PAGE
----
7 Dec 2018

Halifax investors 'struggling to see if we can celebrate Christmas'

6:55 pm on 7 December 2018

Investors who've traded millions of dollars through the online platform Halifax say they will struggle to celebrate Christmas while their main source of income remains frozen.

New Zealand's sharemarket has immediately fallen two percent after opening after the Waitangi Day closure. Global markets have been left reeling in the biggest one-day fall on Wall Street since 2011.

Photo: RNZ / Rebekah Parsons-King

Creditors met with the administrators of Halifax and its Australian parent company for the first time in Auckland on Friday.

The lead administrator, Morgan Kelly of Ferrier Hodgson, told investors there was $A20 million ($NZ21m) of investor funds missing.

The 12,560 investor accounts were worth $A211m ($NZ221.6m), however only $A190m ($NZ199.6m) had been tracked down, he said.

Administrators were still working to locate the rest of the funds traded on third party platforms abroad, however investors would not receive any of it back until at least next year because administrators wanted to delay the next meeting by three months.

"We won't be able to get any distributions to investors before Christmas," Mr Kelly said.

"Some investors may see their funds earlier than [others], but it's too early to be able to tell."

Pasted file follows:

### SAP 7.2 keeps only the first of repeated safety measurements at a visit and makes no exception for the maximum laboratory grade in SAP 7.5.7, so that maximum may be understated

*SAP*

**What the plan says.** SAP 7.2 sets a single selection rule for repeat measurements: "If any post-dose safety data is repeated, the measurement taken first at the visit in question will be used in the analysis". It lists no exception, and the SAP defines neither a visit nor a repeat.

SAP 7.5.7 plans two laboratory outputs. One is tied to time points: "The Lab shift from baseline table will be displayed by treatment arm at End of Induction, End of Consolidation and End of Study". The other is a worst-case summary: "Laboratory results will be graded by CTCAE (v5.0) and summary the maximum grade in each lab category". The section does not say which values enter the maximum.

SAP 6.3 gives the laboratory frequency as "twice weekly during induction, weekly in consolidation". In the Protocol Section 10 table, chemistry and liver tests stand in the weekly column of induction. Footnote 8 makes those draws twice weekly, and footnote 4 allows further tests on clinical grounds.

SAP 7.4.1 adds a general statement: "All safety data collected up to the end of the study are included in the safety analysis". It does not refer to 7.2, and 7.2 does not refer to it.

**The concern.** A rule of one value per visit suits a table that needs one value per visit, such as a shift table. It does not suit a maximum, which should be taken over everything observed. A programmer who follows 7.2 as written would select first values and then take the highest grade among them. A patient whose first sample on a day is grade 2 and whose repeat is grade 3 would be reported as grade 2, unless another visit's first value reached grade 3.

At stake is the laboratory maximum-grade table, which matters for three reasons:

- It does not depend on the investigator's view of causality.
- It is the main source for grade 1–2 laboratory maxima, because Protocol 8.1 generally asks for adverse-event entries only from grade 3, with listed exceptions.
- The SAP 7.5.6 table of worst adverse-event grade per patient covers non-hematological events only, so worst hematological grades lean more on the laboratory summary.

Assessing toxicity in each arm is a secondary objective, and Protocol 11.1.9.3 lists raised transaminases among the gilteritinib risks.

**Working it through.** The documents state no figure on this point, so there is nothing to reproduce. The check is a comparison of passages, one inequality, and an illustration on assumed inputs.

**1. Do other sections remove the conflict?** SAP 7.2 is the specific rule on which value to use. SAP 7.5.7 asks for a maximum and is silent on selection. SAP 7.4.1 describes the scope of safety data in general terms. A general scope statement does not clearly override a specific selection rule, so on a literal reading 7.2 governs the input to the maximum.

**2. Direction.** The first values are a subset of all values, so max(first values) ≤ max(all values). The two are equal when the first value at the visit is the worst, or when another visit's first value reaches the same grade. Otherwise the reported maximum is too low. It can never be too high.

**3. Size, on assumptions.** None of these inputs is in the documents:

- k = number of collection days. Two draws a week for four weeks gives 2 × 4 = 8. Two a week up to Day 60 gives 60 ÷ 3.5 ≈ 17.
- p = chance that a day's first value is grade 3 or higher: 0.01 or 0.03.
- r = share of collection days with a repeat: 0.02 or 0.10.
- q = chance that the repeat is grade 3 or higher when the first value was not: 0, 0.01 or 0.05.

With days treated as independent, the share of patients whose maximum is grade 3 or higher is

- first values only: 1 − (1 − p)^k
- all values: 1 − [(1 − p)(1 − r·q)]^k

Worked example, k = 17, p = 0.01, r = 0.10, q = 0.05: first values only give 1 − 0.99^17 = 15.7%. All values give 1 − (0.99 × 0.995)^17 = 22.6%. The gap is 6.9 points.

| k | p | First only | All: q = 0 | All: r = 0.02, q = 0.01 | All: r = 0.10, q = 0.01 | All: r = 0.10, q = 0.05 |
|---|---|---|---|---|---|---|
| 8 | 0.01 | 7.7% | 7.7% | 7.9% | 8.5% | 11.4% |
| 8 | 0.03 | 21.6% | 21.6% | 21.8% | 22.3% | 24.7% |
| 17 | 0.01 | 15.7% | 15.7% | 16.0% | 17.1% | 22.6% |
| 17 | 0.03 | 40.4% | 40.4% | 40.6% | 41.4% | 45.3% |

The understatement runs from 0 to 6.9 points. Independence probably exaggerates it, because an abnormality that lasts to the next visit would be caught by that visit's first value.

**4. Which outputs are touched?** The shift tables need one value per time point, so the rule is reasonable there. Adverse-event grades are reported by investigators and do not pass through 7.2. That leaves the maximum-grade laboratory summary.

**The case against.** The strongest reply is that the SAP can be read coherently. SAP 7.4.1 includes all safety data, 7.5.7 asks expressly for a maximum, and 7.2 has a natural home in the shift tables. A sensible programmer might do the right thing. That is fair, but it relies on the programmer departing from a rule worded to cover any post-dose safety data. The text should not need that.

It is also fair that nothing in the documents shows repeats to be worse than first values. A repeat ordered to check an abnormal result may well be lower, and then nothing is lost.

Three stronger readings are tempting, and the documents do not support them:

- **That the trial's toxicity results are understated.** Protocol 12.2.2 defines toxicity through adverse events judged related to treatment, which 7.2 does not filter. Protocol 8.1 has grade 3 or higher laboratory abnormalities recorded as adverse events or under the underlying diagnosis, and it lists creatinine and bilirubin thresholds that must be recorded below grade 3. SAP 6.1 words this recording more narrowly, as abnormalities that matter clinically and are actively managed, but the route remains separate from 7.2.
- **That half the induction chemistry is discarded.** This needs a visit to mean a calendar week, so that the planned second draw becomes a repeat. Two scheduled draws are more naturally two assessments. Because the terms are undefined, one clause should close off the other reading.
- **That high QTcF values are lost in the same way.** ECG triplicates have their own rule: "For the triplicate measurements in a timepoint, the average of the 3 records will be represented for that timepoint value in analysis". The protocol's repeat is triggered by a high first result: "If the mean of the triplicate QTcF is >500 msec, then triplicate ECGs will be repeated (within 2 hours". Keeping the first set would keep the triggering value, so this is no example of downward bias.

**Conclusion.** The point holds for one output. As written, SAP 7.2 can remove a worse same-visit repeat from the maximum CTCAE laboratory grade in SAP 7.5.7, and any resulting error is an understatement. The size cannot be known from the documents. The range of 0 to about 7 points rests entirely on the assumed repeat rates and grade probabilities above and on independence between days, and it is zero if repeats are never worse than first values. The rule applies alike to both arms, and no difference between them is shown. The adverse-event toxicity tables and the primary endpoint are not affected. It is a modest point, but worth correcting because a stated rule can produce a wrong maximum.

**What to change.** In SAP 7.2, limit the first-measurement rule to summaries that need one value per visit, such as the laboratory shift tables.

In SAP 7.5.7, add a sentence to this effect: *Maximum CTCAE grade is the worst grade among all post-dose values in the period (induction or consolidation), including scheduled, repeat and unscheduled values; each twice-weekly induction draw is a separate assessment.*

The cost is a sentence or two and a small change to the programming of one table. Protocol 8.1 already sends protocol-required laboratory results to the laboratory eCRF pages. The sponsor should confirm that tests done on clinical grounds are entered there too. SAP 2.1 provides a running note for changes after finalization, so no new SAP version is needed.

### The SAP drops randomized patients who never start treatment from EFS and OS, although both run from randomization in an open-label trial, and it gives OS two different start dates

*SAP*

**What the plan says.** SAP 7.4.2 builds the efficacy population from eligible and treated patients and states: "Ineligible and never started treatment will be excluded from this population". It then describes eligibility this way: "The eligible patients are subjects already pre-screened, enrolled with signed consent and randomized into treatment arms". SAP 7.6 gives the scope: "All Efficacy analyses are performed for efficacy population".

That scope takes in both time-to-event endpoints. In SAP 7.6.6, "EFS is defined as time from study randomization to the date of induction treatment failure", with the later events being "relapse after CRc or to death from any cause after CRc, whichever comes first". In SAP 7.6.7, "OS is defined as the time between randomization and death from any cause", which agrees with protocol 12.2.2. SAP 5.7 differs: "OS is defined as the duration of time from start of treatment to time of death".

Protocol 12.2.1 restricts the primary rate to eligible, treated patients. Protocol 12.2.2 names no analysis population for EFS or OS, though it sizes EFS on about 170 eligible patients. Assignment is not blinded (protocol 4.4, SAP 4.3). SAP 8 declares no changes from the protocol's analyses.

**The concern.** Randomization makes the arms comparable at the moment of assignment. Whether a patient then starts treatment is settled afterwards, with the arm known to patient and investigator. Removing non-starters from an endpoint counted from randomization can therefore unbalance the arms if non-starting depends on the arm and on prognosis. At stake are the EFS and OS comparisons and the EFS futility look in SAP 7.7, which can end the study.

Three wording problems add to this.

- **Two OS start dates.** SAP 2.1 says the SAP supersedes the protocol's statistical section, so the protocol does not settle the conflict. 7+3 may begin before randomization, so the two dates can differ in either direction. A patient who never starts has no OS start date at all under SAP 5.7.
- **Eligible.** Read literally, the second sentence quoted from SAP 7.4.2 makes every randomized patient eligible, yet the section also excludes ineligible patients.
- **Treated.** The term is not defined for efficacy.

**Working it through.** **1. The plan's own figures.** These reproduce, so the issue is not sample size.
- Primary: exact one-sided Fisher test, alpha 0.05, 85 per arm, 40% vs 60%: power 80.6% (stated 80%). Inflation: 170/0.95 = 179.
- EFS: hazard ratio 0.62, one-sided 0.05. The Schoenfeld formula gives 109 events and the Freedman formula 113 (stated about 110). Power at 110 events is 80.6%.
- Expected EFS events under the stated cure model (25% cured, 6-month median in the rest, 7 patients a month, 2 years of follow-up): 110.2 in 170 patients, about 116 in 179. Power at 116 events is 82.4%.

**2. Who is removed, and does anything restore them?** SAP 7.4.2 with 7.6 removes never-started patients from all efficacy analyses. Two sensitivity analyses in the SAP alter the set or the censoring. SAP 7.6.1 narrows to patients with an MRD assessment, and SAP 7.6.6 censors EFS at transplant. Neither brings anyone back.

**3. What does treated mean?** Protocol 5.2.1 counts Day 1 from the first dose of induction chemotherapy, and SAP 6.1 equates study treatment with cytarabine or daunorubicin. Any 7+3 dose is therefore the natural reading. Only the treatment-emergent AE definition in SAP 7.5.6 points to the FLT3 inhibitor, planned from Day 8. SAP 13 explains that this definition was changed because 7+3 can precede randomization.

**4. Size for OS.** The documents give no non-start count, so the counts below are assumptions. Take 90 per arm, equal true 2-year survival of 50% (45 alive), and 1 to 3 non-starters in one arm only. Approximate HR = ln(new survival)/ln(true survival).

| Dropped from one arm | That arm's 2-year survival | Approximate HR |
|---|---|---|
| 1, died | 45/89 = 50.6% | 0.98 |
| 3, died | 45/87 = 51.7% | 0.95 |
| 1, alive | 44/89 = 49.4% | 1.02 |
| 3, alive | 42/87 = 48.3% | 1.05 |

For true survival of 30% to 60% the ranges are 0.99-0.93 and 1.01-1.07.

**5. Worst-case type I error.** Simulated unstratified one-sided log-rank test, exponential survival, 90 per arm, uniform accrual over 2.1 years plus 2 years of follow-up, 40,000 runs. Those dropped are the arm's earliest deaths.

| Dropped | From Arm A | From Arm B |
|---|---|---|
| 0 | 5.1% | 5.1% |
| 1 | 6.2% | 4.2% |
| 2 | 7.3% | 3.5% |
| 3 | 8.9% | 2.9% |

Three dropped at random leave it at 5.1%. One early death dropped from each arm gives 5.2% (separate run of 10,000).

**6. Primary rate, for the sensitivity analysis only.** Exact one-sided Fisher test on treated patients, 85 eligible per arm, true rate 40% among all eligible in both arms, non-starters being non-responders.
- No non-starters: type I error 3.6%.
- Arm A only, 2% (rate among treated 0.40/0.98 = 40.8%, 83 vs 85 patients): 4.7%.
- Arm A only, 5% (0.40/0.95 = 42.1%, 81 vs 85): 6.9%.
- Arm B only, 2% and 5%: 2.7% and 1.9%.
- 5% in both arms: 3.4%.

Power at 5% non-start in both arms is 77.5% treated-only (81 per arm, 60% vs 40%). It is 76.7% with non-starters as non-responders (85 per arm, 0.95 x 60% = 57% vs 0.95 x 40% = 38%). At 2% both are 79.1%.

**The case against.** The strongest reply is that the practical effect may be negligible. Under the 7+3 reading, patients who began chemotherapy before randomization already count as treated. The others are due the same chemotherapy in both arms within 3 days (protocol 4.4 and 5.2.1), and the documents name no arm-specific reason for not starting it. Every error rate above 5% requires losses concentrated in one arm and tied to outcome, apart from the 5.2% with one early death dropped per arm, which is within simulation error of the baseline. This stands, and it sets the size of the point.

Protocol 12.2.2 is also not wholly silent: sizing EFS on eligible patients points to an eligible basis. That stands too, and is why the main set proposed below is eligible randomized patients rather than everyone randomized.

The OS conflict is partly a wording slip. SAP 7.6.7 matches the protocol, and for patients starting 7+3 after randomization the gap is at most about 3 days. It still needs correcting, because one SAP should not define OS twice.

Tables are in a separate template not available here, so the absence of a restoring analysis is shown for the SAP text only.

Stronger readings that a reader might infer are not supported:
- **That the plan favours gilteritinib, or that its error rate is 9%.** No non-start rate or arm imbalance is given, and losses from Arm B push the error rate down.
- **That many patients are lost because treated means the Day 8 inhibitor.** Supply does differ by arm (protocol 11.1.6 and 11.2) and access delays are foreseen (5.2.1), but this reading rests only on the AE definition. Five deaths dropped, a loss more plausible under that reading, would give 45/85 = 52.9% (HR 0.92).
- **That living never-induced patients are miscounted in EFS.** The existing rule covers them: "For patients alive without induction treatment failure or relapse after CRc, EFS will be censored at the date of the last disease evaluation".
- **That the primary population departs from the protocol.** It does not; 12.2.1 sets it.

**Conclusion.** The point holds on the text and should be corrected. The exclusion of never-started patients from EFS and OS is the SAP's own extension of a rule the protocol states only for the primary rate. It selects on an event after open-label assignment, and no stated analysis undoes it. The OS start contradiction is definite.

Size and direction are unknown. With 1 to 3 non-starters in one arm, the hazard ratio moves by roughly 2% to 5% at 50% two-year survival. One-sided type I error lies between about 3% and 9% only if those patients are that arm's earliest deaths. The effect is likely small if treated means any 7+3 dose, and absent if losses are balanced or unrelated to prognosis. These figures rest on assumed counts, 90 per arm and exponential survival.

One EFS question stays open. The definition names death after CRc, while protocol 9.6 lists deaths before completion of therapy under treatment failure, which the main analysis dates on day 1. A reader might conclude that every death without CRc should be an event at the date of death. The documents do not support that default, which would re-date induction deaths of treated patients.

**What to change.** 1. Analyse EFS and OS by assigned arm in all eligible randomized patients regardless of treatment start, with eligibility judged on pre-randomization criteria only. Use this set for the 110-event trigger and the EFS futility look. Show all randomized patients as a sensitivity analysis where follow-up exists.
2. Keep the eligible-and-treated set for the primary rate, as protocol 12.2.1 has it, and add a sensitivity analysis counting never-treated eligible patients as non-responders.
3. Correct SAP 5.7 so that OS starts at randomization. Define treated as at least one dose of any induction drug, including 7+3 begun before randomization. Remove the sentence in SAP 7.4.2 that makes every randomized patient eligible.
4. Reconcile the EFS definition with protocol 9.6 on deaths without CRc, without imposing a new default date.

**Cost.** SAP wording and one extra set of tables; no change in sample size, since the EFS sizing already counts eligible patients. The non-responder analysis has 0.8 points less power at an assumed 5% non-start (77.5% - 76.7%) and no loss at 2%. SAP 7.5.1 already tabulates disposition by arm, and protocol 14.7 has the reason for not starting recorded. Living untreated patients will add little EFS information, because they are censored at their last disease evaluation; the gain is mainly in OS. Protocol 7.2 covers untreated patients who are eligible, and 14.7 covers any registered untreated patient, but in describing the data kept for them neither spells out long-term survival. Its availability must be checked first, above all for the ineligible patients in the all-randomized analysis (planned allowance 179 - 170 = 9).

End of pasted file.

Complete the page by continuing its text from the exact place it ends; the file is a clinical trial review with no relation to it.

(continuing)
One investor, Moon Goundar, had a handful of accounts with Halifax holding a total of $NZ700,000.

He said he would struggle to celebrate Christmas while the safety of his funds were in question.

"I don't feel good. We did not receive any concrete resolutions from the first meeting.

"We, as creditors, will be on the edge of insolvency, we'll be struggling to see if we can celebrate Christmas happily due to what we're going through."

A 21-year-old student and investor, Hamish Carter, invested $NZ10,000 of his personal savings and parent's money through Halifax in order to learn about share trading.

He said the situation was difficult but he would learn from it.

"From now, I know there's a lot more risk involved, not just in the exposure of what you're putting money towards, it's who it's with as well."

Mr Kelly reassured investors the administrators were on their side.

He told RNZ that New Zealand investors' funds were largely traded through a single platform, Interactive Brokers.

Most of that money had been located, however it could not yet be returned to investors because it was a mix of cash, equities and derivatives, he said.

Halifax New Zealand could restructure and continue trading, but its Australian parent, Halifax Investment Services, would probably be liquidated.

However, the process for either outcome could take years.

Mr Kelly drew similarities between Halifax and the three-year-long case of Sonray Capital Markets - an Australian investment firm that went bust, reportedly losing investors $A46m. Its founder was jailed for theft and fraud in 2014.

Mr Kelly said he compared the two to illustrate how complex the process would be, although he did not want to alarm investors.

A former Halifax broker, Ricardo Garrido, said the insolvency of the firm blindsided him.

Some former staff were helping administrators with their inquiry, and daily updates continued to be provided to the Financial Markets Authority.